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Edgar Lee Masters' "Washington McNeely"

Edgar Lee Masters' classic work, "Spoon River Anthology," offers a fascinating character study of the American mind in the mid-20th-century.

Edgar Lee Masters, Esq.

Edgar Lee Masters, Esq.

Introduction and Text of "Washington McNeely"

In Edgar Lee Masters' American classic, Spoon River Anthology, Washington McNeely is lamenting the unfortunate lives of his "many children." Although he was wealthy and well-respected in the town, and they were "born of a noble mother," while he was able to afford his children the best education, their lives became a cause for despair for their father, and likely for the mother as well, although McNeely does not allow his audience any insight into the thoughts of that "noble mother."

The use of the refrain featuring the "cedar tree" renders this epitaph a fascinating read, as the speaker becomes more intense in the sorrow he is reporting.

Washington McNeely

Rich, honored by my fellow citizens,
The father of many children, born of a noble mother,
All raised there
In the great mansion-house, at the edge of town.
Note the cedar tree on the lawn!
I sent all the boys to Ann Arbor, all the girls to Rockford,
The while my life went on, getting more riches and honors—
Resting under my cedar tree at evening.
The years went on.
I sent the girls to Europe;
I dowered them when married.
I gave the boys money to start in business.
They were strong children, promising as apples
Before the bitten places show.
But John fled the country in disgrace.
Jenny died in child-birth—
I sat under my cedar tree.
Harry killed himself after a debauch,
Susan was divorced—
I sat under my cedar tree.
Paul was invalided from over study,
Mary became a recluse at home for love of a man—
I sat under my cedar tree.
All were gone, or broken-winged or devoured by life—
I sat under my cedar tree.
My mate, the mother of them, was taken—
I sat under my cedar tree,
Till ninety years were tolled.
O maternal Earth, which rocks the fallen leaf to sleep!

Commentary

The speaker offers a keen lament of sorrow regarding the unfortunate circumstances that involve his children. The importance of the "cedar tree" refrain cannot be overstated.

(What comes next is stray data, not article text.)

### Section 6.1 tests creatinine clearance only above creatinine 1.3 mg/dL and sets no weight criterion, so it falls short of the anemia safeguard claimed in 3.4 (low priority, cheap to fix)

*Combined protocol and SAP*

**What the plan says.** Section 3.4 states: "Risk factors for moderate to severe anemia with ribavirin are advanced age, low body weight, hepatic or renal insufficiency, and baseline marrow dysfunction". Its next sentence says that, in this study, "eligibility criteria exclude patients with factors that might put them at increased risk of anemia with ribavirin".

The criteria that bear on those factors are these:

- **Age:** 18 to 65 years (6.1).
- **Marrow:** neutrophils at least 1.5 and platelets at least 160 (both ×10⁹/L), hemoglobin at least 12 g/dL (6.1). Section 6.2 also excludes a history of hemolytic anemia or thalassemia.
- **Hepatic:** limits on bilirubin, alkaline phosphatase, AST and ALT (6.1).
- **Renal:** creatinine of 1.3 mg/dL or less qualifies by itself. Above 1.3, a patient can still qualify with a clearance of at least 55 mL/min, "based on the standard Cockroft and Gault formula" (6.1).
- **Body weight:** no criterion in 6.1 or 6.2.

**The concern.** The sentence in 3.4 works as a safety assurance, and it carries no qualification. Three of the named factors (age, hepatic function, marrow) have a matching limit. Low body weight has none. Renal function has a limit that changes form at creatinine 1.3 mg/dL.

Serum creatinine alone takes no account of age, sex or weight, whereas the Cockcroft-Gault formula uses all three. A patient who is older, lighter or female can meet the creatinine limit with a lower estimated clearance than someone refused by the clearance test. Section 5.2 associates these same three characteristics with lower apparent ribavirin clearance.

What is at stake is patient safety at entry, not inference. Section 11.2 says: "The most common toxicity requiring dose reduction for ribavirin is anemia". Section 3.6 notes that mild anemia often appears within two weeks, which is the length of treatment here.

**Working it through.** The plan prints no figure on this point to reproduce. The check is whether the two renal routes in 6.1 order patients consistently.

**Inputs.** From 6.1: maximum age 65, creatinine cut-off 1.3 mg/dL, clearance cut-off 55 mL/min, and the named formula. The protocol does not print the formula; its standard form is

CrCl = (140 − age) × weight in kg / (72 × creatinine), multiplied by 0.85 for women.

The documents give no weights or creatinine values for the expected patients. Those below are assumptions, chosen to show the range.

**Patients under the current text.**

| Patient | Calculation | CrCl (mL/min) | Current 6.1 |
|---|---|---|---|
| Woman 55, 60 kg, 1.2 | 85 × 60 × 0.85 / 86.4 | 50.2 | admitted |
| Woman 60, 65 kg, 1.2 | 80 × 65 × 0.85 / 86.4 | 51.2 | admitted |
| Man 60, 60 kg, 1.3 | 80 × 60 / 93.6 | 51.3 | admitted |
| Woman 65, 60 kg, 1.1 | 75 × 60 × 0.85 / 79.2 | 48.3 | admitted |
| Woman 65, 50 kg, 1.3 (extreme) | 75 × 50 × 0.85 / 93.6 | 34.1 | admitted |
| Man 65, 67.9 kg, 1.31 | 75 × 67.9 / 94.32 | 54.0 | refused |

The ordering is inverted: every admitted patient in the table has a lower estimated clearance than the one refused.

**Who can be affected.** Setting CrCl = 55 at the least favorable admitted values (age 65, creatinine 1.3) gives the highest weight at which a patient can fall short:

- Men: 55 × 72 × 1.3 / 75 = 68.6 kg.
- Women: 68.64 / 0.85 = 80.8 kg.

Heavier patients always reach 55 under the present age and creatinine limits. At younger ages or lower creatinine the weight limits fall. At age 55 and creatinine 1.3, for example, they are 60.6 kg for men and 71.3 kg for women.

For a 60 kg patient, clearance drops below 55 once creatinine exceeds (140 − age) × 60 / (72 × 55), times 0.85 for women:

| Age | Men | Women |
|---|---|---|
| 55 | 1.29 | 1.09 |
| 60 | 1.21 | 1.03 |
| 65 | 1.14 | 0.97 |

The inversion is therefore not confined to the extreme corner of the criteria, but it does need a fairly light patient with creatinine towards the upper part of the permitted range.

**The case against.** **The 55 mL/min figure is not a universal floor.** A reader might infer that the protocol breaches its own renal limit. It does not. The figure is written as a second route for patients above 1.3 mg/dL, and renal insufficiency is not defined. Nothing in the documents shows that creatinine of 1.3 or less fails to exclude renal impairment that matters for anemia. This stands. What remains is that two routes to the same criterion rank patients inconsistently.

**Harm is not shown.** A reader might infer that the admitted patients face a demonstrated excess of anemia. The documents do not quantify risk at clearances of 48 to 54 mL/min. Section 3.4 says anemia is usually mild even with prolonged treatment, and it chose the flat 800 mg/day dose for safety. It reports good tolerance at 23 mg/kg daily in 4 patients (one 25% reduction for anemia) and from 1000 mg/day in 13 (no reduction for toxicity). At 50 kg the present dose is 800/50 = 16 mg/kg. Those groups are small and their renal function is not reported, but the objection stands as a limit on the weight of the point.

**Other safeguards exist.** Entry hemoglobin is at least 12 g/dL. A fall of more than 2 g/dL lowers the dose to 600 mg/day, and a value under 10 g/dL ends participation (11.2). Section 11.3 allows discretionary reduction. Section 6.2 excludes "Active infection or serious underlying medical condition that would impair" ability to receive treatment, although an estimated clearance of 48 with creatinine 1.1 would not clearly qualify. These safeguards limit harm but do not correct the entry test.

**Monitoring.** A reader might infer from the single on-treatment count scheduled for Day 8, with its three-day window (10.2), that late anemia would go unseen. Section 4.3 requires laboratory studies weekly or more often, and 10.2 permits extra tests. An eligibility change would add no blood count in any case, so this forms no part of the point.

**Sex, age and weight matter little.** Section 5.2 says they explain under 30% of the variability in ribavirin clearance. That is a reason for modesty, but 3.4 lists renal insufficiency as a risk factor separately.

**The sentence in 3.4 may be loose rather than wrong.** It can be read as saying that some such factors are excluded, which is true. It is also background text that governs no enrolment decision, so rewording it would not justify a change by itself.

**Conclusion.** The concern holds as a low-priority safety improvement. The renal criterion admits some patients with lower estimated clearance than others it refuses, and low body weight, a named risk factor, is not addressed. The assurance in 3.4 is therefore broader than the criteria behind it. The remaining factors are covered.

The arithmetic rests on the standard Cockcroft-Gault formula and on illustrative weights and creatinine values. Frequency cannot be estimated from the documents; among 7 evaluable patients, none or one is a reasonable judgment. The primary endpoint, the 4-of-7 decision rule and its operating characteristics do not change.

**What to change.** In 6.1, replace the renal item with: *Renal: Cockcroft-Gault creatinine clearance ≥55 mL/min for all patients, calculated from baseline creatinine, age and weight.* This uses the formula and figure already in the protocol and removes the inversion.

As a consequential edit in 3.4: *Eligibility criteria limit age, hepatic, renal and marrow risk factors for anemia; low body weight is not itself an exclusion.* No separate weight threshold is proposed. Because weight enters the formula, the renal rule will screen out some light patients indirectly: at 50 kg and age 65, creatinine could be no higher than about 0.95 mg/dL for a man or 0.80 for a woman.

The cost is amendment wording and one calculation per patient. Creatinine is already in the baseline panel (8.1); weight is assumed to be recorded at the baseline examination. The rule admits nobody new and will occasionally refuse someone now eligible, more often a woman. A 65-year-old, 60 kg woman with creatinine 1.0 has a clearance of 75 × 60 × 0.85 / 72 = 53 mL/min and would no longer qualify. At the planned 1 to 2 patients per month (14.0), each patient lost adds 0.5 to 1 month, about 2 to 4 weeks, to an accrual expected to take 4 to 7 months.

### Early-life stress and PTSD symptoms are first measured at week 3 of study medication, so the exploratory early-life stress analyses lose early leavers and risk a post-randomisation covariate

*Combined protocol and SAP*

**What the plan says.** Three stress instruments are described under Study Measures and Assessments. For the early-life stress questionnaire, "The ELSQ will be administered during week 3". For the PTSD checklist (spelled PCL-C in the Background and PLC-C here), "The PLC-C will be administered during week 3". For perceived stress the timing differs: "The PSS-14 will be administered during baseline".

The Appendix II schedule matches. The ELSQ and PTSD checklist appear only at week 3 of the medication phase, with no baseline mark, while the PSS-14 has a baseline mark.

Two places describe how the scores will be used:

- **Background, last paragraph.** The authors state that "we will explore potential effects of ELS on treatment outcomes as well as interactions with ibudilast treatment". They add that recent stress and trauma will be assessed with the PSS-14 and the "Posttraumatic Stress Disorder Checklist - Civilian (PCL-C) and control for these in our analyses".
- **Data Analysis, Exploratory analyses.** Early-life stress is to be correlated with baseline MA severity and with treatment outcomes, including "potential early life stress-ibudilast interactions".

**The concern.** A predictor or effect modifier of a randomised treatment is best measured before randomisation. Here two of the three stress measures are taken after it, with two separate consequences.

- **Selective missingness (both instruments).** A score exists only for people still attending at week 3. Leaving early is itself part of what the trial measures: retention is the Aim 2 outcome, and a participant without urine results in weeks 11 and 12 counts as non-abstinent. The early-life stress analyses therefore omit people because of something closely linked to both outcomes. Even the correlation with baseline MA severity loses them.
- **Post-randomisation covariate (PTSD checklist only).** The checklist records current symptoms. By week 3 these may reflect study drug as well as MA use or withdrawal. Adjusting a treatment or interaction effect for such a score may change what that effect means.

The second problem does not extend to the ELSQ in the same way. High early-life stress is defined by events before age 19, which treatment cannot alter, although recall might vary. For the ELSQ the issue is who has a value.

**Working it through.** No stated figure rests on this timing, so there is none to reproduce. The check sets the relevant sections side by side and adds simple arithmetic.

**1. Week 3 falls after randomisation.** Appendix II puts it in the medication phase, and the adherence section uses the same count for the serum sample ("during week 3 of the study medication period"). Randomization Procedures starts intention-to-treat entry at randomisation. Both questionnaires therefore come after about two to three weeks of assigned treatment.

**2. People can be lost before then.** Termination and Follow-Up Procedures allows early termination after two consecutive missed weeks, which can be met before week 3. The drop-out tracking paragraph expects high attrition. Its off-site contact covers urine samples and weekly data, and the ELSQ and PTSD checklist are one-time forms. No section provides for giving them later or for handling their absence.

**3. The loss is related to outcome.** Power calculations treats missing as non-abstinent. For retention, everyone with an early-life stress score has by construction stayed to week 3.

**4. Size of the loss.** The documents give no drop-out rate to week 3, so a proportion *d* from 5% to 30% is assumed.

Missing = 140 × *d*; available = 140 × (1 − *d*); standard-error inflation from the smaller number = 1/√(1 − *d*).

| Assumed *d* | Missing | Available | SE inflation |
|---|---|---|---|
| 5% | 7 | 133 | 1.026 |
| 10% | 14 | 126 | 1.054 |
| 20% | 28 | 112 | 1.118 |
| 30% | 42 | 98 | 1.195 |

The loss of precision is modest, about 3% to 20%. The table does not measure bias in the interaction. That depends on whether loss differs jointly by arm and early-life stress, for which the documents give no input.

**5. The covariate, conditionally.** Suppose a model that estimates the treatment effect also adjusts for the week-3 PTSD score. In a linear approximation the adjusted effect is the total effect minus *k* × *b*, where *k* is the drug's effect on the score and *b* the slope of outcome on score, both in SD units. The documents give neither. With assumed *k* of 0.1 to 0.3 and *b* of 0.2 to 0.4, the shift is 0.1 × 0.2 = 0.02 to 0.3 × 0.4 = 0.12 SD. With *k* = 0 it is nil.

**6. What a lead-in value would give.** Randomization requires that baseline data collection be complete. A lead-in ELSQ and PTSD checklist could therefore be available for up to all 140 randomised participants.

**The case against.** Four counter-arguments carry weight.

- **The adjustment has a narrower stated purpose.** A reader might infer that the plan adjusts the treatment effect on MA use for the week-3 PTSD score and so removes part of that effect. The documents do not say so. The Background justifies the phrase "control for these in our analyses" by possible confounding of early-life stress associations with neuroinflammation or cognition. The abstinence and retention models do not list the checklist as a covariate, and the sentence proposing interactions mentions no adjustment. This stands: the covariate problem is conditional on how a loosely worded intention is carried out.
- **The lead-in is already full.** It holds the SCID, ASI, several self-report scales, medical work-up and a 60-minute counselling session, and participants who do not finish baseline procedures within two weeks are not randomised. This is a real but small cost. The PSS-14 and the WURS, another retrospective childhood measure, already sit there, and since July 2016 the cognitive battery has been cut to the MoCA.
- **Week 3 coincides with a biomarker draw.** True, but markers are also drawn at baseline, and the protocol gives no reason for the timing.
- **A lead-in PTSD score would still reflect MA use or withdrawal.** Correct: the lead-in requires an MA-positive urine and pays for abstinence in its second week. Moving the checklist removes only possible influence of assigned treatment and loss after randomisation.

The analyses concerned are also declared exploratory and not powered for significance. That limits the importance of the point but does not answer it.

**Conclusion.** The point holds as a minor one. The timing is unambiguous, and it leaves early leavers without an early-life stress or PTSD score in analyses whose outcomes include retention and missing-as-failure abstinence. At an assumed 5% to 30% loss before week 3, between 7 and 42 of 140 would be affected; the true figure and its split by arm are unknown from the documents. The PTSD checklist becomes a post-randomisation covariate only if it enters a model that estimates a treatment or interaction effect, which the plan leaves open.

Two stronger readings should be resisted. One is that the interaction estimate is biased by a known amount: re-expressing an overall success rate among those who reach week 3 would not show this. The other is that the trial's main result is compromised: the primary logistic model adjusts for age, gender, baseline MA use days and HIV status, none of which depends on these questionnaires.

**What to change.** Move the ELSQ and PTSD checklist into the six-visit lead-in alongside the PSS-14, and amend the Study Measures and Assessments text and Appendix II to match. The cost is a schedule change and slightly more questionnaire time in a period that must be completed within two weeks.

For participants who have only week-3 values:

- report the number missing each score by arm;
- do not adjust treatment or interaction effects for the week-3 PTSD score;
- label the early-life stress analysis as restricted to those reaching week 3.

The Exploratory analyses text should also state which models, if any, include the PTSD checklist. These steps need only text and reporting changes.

First Movement: Wealthy and Distinguished

Rich, honored by my fellow citizens,
The father of many children, born of a noble mother,
All raised there
In the great mansion-house, at the edge of town.
Note the cedar tree on the lawn!

Wealthy Washington McNeely reports that he was looked up to and considered distinguished by the citizens of Spoon River. He raised "many children" with his honorable wife. He says that all of those fine children were raised in his mansion at the "edge of town." He then leaves the first movement by asking his listeners to take notice of the "cedar tree" in the yard of the great mansion.

Second Movement: The Children

I sent all the boys to Ann Arbor, all the girls to Rockford,
The while my life went on, getting more riches and honors—
Resting under my cedar tree at evening.

McNeely continues his story placing emphasis on his children. As his life proceeded and he continues to accrue property and "honors," he remained fortunate enough to send his children to fine schools. The boys studied at Ann Arbor, while the girls attended school at Rockford. Again, McNeely directs his listeners' attention to the "cedar tree" on the lawn, stating that he reclined there leisurely every evening.

Third Movement: Strong Children

The years went on.
I sent the girls to Europe;
I dowered them when married.
I gave the boys money to start in business.
They were strong children, promising as apples
Before the bitten places show.

McNeely's life continues smoothly as he ships his daughters off to Europe and then allows them a dowry as they married. He bestows on the sons the financial wherewithal to begin their businesses. He then describes his children as "strong" and "promising as apples"—but only until the apple begins to show "bitten places."

Fourth Movement: The Children and the Cedar Tree

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But John fled the country in disgrace.
Jenny died in child-birth—
I sat under my cedar tree.
Harry killed himself after a debauch,